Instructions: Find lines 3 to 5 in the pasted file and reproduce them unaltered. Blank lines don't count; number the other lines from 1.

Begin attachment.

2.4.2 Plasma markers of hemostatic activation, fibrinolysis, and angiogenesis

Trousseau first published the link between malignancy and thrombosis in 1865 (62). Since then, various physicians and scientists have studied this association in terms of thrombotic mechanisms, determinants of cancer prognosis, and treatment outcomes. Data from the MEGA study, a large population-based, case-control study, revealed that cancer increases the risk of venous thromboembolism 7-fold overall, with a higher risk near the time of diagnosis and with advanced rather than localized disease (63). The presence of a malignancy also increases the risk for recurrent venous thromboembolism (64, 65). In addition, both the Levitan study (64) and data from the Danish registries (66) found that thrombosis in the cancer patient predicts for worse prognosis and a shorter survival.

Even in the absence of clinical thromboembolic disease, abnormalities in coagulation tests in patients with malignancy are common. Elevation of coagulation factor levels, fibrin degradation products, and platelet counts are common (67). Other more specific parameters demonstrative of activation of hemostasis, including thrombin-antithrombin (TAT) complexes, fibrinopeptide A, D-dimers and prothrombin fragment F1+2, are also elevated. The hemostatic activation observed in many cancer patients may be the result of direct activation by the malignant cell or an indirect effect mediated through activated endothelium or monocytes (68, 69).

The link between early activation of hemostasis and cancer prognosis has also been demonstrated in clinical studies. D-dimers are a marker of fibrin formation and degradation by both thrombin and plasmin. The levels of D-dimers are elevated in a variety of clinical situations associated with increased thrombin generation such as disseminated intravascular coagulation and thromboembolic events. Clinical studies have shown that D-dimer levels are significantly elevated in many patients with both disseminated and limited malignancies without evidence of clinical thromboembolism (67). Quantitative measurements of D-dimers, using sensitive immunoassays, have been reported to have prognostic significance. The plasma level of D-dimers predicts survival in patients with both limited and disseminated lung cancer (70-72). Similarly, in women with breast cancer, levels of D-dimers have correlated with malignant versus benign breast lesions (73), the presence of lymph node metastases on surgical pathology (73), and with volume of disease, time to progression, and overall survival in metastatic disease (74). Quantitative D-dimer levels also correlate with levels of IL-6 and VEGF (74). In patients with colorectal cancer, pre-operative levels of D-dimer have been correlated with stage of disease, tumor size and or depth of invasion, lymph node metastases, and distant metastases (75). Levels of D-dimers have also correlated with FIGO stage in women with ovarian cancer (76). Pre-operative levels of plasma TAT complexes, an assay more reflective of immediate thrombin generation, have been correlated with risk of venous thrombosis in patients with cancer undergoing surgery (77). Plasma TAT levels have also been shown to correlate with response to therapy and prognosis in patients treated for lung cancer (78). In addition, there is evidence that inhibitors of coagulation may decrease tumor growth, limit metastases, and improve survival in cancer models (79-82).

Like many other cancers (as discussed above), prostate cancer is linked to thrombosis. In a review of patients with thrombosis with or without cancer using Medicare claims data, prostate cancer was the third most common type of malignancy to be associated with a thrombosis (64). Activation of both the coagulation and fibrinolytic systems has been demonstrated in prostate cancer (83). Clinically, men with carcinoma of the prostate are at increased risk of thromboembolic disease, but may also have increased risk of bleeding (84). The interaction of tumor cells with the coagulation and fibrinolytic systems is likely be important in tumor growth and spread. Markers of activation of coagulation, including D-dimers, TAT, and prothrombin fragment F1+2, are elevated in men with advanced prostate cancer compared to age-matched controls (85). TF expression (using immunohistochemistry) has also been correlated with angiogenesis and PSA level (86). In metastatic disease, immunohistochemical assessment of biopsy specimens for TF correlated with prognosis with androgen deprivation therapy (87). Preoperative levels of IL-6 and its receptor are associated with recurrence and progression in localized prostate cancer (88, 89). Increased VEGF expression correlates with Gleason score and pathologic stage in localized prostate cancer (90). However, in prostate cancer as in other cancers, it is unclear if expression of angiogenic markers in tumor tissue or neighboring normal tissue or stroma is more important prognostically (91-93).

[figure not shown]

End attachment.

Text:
Even in the absence of clinical thromboembolic disease, abnormalities in coagulation tests in patients with malignancy are common. Elevation of coagulation factor levels, fibrin degradation products, and platelet counts are common (67). Other more specific parameters demonstrative of activation of hemostasis, including thrombin-antithrombin (TAT) complexes, fibrinopeptide A, D-dimers and prothrombin fragment F1+2, are also elevated. The hemostatic activation observed in many cancer patients may be the result of direct activation by the malignant cell or an indirect effect mediated through activated endothelium or monocytes (68, 69).

The link between early activation of hemostasis and cancer prognosis has also been demonstrated in clinical studies. D-dimers are a marker of fibrin formation and degradation by both thrombin and plasmin. The levels of D-dimers are elevated in a variety of clinical situations associated with increased thrombin generation such as disseminated intravascular coagulation and thromboembolic events. Clinical studies have shown that D-dimer levels are significantly elevated in many patients with both disseminated and limited malignancies without evidence of clinical thromboembolism (67). Quantitative measurements of D-dimers, using sensitive immunoassays, have been reported to have prognostic significance. The plasma level of D-dimers predicts survival in patients with both limited and disseminated lung cancer (70-72). Similarly, in women with breast cancer, levels of D-dimers have correlated with malignant versus benign breast lesions (73), the presence of lymph node metastases on surgical pathology (73), and with volume of disease, time to progression, and overall survival in metastatic disease (74). Quantitative D-dimer levels also correlate with levels of IL-6 and VEGF (74). In patients with colorectal cancer, pre-operative levels of D-dimer have been correlated with stage of disease, tumor size and or depth of invasion, lymph node metastases, and distant metastases (75). Levels of D-dimers have also correlated with FIGO stage in women with ovarian cancer (76). Pre-operative levels of plasma TAT complexes, an assay more reflective of immediate thrombin generation, have been correlated with risk of venous thrombosis in patients with cancer undergoing surgery (77). Plasma TAT levels have also been shown to correlate with response to therapy and prognosis in patients treated for lung cancer (78). In addition, there is evidence that inhibitors of coagulation may decrease tumor growth, limit metastases, and improve survival in cancer models (79-82).

Like many other cancers (as discussed above), prostate cancer is linked to thrombosis. In a review of patients with thrombosis with or without cancer using Medicare claims data, prostate cancer was the third most common type of malignancy to be associated with a thrombosis (64). Activation of both the coagulation and fibrinolytic systems has been demonstrated in prostate cancer (83). Clinically, men with carcinoma of the prostate are at increased risk of thromboembolic disease, but may also have increased risk of bleeding (84). The interaction of tumor cells with the coagulation and fibrinolytic systems is likely be important in tumor growth and spread. Markers of activation of coagulation, including D-dimers, TAT, and prothrombin fragment F1+2, are elevated in men with advanced prostate cancer compared to age-matched controls (85). TF expression (using immunohistochemistry) has also been correlated with angiogenesis and PSA level (86). In metastatic disease, immunohistochemical assessment of biopsy specimens for TF correlated with prognosis with androgen deprivation therapy (87). Preoperative levels of IL-6 and its receptor are associated with recurrence and progression in localized prostate cancer (88, 89). Increased VEGF expression correlates with Gleason score and pathologic stage in localized prostate cancer (90). However, in prostate cancer as in other cancers, it is unclear if expression of angiogenic markers in tumor tissue or neighboring normal tissue or stroma is more important prognostically (91-93).